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The highlight of December was the FIDE Grand Prix in Jerusalem (won by Nepomniactchi), the World Rapid and Blitz Championships (both won by Carlsen), the Ukrainian Championship (won by Shtembuliak), the Indian Championship (Chithambaram) and quite a few strong open tournaments. For example, Sunway Sitges (won by Korobov), the Carlos Torre Memorial (won by Albornoz), the Arica Open (won by Shirov). The games I will be covering are mostly taken from these events.

Download PGN of January ’20 1 d4 d5 2 c4 games

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Slav Defense, Geller/Tolush Gambit 5.e4 b5 6.Be2 [D15]

1.d4 d5 2.c4 c6 3.Nf3 Nf6 4.Nc3 dxc4 5.e4 b5 6.Be2 e6 7.0-0 Be7 8.a4 b4 9.e5 bxc3 10.exf6 Bxf6 11.bxc3 Ba6 12.Ne5 0-0 13.Bf3!N:











Was a powerful novelty that makes it difficult for Black to finish his queenside development. seems to change the evaluation of the position and thus puts the ball back in Black’s court. See the game Gupta, A - Mohammad, N, 57th Indian Championship 2019.


Slav Defense, Geller/Tolush Gambit 5.e4 b5 6.e5 Nd5 7.a4 e6 8.Be2 [D15]

This is the most aggressive treatment against the Slav and it seems to be gaining in popularity, particularly in rapid and blitz competitions:











However, I think it will be featured in more classical games as well. Here it seems quite important for Black to play 8...Be7, as Shankland demonstrated in several of his games. If Black plays something else, then he can quickly run into trouble. For example, 8...Bb7?! 9.Ne4 Nd7 10.0-0 a6 11.Nfg5! with a tremendous attack for White. See the game Arnaudov, G - Alonso, S, Arica 2019.



Queen’s Gambit Declined: 5.Bf4 0-0 6.e3 b6 7.Bd3 & 8...Ba6 9.Bxa6 [D37]

1.d4 d5 2.c4 e6 3.Nf3 Nf6 4.Nc3 Be7 5.Bf4 0-0 6.0-0 b6 7.Bd3 dxc4 8.Bxc4 Ba6 9.Bxa6 Nxa6 10.Qe2 Qc8 11.0-0 c5 12.e4:











The idea of pushing the pawn to e4 is a break away from the standard plan White usually plays for (Nb5, Rac1 and pressure on the queenside). Here White intends to push the pawn all the way to e5 and eventually maneuver a knight to d6. For a detailed discussion of these types of positions (as well as the standard plan, which is practically forced after 11...Qb7 instead of 11...c5), please see the game Wagner, D - Heimann, A, Sitges 2019.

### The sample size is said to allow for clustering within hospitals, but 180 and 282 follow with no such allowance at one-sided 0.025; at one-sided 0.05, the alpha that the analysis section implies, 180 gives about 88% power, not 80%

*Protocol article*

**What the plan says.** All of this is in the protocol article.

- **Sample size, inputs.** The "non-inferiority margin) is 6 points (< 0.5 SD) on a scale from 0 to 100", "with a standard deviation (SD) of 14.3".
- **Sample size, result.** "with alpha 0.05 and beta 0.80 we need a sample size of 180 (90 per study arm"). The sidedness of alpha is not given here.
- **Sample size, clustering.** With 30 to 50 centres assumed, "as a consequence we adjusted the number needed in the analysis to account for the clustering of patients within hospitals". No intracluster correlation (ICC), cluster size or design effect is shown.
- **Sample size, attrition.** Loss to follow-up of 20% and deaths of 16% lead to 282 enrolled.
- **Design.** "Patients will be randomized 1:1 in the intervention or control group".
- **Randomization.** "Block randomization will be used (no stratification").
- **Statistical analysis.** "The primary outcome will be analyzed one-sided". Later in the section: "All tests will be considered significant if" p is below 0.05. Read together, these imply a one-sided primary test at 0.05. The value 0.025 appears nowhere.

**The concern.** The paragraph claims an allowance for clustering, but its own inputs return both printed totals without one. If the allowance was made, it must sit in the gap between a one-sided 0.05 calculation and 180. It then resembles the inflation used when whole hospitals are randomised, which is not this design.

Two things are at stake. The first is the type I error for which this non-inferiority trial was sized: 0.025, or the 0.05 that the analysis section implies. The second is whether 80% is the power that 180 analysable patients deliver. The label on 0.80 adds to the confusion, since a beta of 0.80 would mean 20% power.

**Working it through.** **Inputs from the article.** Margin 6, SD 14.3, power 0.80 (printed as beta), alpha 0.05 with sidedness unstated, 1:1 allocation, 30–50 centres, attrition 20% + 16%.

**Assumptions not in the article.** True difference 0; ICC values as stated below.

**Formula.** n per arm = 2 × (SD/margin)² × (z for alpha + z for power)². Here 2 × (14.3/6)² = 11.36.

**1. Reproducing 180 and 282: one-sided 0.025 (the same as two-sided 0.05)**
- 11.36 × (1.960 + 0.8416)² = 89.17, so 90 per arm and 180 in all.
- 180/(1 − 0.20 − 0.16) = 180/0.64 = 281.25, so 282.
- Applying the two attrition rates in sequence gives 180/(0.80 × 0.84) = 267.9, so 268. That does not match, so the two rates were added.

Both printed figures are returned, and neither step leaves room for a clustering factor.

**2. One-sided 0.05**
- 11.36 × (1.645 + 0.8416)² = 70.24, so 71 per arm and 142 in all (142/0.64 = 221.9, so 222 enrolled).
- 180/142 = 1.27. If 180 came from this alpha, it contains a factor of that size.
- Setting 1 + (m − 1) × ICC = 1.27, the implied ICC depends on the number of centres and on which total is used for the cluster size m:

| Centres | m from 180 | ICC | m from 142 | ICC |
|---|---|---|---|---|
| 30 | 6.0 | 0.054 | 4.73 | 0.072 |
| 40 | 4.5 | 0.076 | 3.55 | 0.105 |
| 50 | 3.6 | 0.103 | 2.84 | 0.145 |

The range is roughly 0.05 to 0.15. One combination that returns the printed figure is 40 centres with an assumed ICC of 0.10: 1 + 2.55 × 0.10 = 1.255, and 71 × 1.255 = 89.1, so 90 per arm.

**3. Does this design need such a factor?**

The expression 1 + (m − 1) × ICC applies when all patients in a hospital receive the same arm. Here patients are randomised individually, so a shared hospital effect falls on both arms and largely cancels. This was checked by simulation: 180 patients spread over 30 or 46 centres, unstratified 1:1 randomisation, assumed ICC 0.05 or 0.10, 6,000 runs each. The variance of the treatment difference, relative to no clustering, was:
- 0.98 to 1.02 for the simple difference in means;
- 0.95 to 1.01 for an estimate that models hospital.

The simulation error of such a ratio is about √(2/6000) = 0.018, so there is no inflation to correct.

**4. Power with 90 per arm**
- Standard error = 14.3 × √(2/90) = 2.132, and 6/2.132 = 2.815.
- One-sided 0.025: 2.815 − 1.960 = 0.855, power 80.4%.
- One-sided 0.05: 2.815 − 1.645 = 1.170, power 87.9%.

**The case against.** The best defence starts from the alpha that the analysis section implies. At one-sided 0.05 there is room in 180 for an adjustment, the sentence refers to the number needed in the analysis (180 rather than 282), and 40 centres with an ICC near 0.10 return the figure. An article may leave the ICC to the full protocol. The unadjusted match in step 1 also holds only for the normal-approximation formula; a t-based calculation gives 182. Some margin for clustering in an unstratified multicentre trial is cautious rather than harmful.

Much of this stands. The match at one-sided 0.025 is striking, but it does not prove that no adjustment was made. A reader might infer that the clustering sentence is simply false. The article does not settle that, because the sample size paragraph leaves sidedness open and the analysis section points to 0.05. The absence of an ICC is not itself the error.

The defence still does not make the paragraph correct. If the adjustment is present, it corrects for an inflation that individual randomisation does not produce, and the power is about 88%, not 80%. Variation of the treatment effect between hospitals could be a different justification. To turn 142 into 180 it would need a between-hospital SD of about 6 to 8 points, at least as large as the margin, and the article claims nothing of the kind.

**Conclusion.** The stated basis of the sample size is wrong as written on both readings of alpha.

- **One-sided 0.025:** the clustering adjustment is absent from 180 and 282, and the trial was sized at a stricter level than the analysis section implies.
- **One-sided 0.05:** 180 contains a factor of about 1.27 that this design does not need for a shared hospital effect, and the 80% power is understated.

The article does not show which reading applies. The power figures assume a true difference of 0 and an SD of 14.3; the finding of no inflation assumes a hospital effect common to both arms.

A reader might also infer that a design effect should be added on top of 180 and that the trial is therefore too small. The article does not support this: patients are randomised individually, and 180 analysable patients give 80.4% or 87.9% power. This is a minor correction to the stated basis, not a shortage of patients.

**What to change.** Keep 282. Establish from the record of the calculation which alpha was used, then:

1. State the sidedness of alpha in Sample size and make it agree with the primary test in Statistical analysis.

Queen’s Gambit Declined: 5.Bf4 0-0 6.e3 b6 7.Bd3 & 8...Ba6 9.Qe2 [D37]

1.d4 d5 2.c4 e6 3.Nf3 Nf6 4.Nc3 Be7 5.Bf4 0-0 6.0-0 b6 7.Bd3 dxc4 8.Bxc4 Ba6 9.Qe2 Bxc4 10.Qxc4 c5 11.dxc5 Bxc5 12.0-0 Qc8 13.Rac1:











Leads to one of the critical positions of the 6...b6 variation. Black is getting ready to complete his setup by means of ...Qb7,...Nbd7 and...Rac8. If he is allowed to do this freely then he will achieve comfortable equality. White should not waste time trying to make something happen along the d-file (this lead to a dead end in the game Carlsen, M - Karjakin, S, Saint Louis 2019). Instead, White should not waste time and play Nb5 (or Rfd1 followed by Nb5 as played by Vidit). For a detailed discussion of this idea please see the game Harikrishna, P - Karjakin, S, Jerusalem 2019.


Queen’s Gambit Declined: 5.Bf4 0-0 6.e3 b6 7.Bd3 & 8...Bb7 [D37]

1.d4 d5 2.c4 e6 3.Nf3 Nf6 4.Nc3 Be7 5.Bf4 0-0 6.0-0 b6 7.Bd3 dxc4 8.Bxc4 Bb7 9.0-0 Nbd7 10.Qe2 Nd5!?:











This is only the fourth most popular move, but it is the one that scores the best (although it’s also true there is a very small sample of games). The main move is 10...a6, aiming to play in Semi-Slav style (...b5 and ...c5). This is fine (and discussed at length in the game below), but the text-move should not be underestimated (along with 10...Nh5!?), since it gives Black the type of structure he is looking (hanging pawns) for when he opts for the 6...b6 variation. For a detailed discussion of this obscure but promising idea, please see the game Hoffman, A - Slipak, S, Buenos Aires 2019.


Ragozin: 5.Qa4+ Nc6 6.e3 & 9.Qc2 [D38]

1.d4 Nf6 2.c4 e6 3.Nf3 d5 4.Nc3 Bb4 5.Qa4+ Nc6 6.e3 0-0 7.Bd2 dxc4 8.Bxc4 Bd6 9.Qc2!?:











An interesting sidelines that requires very accurate play from Black, with very little risk for White. It caught my attention when Andreikin played twice in the last month and even managed to beat Carlsen with it (OK, it was in the World Blitz Championship, but it was also the only game Carlsen lost in the entire event). Anyway, Black must play with ...e5, but the question is whether to play 9...e5 right away or to include the moves 9...a6 10.a3 first. These subtleties (and more!) are discussed in the game Andreikin, D - Wojtaszek, R, Jerusalem 2019.


Ragozin: 5.cxd5 exd5 6.Bg5 h6 & 8...Bf5 [D38]

1.d4 Nf6 2.c4 e6 3.Nf3 d5 4.Nc3 Bb4 5.cxd5 exd5 6.Bg5 h6 7.Bh4 0-0 8.e3 Bf5 9.Qb3 Bxc3 10.Qxc3:











An interesting idea that is quickly gaining popularity. The point is to take the sting out of the ...c5 pawn break. Moreover, White invited Black to enter a deceptively ”equal“ endgame. White has been having tremendous results here, so this is definitely worth taking a closer look at. Fortunately, that’s exactly what I’ve done in the game Lopez Martinez, J - Real de Azua, E, Sitges 2019.

1.d4 Nf6 2.c4 e6 3.Nf3 d5 4.Nc3 Bb4 5.cxd5 exd5 6.Bg5 h6 7.Bh4 0-0 8.e3 Bf5 9.Qb3 Bxc3 10.bxc3 Nbd7 11.Be2 c5 12.dxc5!?:











A breath of fresh air from the standard 12.0-0. White embraces a broken structure speculating that he will be able to eventually get rid of his weak c-pawn by means of c3-c4. Once this is done, usually White will enjoy the better structure on the kingside (if Black has pushed ...g7-g5) and/or the bishop pair. White seems to get an easy position with little risk. For a detailed discussion, please see the game Albornoz, C - Ordaz, L, Carlos Torre 2019.



Robert

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